Georgi Simov

Level Design Portfolio

SHOWREEL

 
 

PROJECTS

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Training Grounds - Killing Floor 2

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2 Months

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3 Devs

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First Person

Placed 5th in the game's official mapping contest

Responsible for: Level layout; Collision pass; AI spawn & navigation; Set dressing & Lighting

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Community

The official wiki of the UDK was quite minimal so I had to become an active member of the modding community. It was great to talk to so many nice, helpful and creative people. The player feedback I got through the steam page was very useful in helping me spot some of the flaws.

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Scope

My initial sketches and ideas were of a much bigger level. As the deadline was approaching I realized that some areas will need to be cut if we wanted to have a polished level.

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Metrics

At the start I looked at all other levels and measured the average map size, corridor width, floor height, etc. Once I had that reference I learned the modular set's rules so I could properly build the level.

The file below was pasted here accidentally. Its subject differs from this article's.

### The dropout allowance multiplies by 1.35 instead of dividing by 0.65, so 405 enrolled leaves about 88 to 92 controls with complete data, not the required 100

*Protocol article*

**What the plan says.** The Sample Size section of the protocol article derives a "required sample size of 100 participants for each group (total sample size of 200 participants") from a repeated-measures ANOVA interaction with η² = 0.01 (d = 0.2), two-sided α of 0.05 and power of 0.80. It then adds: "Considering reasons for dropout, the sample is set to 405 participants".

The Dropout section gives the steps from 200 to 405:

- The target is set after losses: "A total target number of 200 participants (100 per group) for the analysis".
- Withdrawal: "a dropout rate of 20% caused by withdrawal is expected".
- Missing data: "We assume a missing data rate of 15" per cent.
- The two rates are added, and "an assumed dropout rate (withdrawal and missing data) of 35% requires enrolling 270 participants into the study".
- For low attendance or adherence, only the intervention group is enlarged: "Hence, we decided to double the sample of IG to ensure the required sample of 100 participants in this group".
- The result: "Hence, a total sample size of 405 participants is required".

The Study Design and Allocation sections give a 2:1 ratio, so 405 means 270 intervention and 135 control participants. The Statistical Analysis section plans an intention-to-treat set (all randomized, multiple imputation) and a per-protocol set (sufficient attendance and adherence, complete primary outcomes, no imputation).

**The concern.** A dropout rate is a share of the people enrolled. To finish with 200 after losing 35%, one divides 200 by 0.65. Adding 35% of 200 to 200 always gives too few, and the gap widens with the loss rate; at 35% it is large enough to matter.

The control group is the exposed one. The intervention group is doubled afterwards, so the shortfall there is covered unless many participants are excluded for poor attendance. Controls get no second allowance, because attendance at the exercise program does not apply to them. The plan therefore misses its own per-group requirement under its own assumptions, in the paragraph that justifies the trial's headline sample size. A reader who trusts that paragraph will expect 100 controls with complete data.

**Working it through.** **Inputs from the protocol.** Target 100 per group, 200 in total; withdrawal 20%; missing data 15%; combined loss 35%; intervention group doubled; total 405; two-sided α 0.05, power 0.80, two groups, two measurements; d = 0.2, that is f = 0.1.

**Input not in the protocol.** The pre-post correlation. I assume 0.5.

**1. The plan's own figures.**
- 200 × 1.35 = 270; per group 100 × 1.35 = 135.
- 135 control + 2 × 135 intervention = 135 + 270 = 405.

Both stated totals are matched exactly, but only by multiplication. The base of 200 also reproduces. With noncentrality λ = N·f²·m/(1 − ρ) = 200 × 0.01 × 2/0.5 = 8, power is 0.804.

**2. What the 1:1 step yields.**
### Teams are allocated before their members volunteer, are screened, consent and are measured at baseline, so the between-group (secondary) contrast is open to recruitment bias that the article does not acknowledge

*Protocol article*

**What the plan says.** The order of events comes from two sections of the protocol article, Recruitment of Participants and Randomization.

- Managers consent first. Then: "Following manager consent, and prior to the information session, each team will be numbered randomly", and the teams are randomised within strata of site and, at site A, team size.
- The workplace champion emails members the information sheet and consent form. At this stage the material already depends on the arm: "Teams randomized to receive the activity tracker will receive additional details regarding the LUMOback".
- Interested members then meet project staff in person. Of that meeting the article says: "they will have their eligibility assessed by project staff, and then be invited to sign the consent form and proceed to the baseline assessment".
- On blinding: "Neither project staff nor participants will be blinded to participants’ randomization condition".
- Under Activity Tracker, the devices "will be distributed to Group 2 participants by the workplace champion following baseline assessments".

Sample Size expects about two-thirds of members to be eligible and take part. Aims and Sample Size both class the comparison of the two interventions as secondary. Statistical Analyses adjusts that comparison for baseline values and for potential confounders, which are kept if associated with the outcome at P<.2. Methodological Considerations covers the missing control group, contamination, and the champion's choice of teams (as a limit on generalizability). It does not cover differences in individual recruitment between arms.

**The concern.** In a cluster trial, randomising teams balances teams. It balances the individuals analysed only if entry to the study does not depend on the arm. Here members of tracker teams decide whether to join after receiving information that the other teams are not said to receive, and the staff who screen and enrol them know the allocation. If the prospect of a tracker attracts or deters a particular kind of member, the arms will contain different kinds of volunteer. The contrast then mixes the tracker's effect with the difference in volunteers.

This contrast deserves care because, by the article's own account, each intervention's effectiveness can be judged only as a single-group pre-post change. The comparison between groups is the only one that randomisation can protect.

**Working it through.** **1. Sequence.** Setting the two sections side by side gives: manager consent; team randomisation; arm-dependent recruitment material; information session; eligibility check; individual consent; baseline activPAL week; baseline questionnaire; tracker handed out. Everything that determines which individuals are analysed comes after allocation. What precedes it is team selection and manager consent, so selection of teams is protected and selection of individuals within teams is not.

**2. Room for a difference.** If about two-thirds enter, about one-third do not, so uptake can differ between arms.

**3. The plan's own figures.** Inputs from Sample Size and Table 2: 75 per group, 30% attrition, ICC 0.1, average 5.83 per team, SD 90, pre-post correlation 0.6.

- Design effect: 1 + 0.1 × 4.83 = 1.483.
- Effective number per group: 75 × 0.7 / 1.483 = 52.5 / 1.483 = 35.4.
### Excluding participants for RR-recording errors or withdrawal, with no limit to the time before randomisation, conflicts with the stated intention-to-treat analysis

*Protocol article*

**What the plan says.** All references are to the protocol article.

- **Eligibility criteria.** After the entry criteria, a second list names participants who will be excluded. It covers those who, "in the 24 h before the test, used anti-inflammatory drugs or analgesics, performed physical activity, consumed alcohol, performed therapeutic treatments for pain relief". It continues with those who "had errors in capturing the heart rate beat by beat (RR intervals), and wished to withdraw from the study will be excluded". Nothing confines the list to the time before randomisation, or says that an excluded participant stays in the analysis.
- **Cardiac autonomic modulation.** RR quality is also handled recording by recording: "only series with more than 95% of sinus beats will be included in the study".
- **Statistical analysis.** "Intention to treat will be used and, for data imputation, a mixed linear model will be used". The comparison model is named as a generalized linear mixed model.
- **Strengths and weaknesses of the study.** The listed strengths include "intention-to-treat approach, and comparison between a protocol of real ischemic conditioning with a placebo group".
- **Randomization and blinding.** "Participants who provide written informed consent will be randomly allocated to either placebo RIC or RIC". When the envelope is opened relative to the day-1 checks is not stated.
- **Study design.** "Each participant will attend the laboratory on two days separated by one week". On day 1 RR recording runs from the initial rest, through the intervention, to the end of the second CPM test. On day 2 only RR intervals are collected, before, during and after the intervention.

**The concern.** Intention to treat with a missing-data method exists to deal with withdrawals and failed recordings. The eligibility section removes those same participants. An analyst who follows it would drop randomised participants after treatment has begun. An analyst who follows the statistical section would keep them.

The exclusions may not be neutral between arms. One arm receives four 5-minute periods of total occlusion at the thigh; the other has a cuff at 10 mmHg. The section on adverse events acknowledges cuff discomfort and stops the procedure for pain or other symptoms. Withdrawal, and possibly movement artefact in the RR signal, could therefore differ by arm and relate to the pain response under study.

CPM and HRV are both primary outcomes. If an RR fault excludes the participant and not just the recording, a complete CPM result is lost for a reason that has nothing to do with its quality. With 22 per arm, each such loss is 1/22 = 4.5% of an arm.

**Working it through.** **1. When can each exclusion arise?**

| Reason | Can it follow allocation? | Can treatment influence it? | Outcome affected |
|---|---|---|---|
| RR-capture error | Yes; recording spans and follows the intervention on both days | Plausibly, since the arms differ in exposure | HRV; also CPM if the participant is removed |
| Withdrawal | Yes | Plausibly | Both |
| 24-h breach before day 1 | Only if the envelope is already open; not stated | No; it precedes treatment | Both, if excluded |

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LIEbrary

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7 Days

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5 Devs

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First Person

Epic MegaJam Finalist

Responsible for: Level layout; Set dressing; Balancing

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Scope

Having only one week to make a game felt quite limiting. This short deadline taught me efficiency and gave me a better overview of what are the core elements needed to get a project up and running.

Reference

This was the first project where I implemented the rule of gathering at least 50 photo references. This helped me think of gameplay moments while also considering the aesthetic appeal of the space. 

Iteration

At one point we wanted to have procedural room generation. A quick prototype showed that it didn't fit the game. Since some core mechanics weren't implemented till day 3 I had to experiment with some layouts before we had gameplay.

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Lumberjacked

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8 Weeks

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24 Devs

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Top Down

Student project from Year 2

Responsible for: Macro blockout; Micro blockouts; Set dressing; Planning

Collaboration

Working on the same map with another level designer and environment artists didn't pose just a technical challenge but also a communicational one. At the end it resulted in a level that felt well paced and had a clear purpose. 

Planning

I also had the role of a scrum master. I was responsible for helping set the week's goals, communicating with other feature teams and making sure everyone in my team had enough tasks without being over-burdened. Keeping track of burndown charts and diving into the production aspect of development was a great learning experience.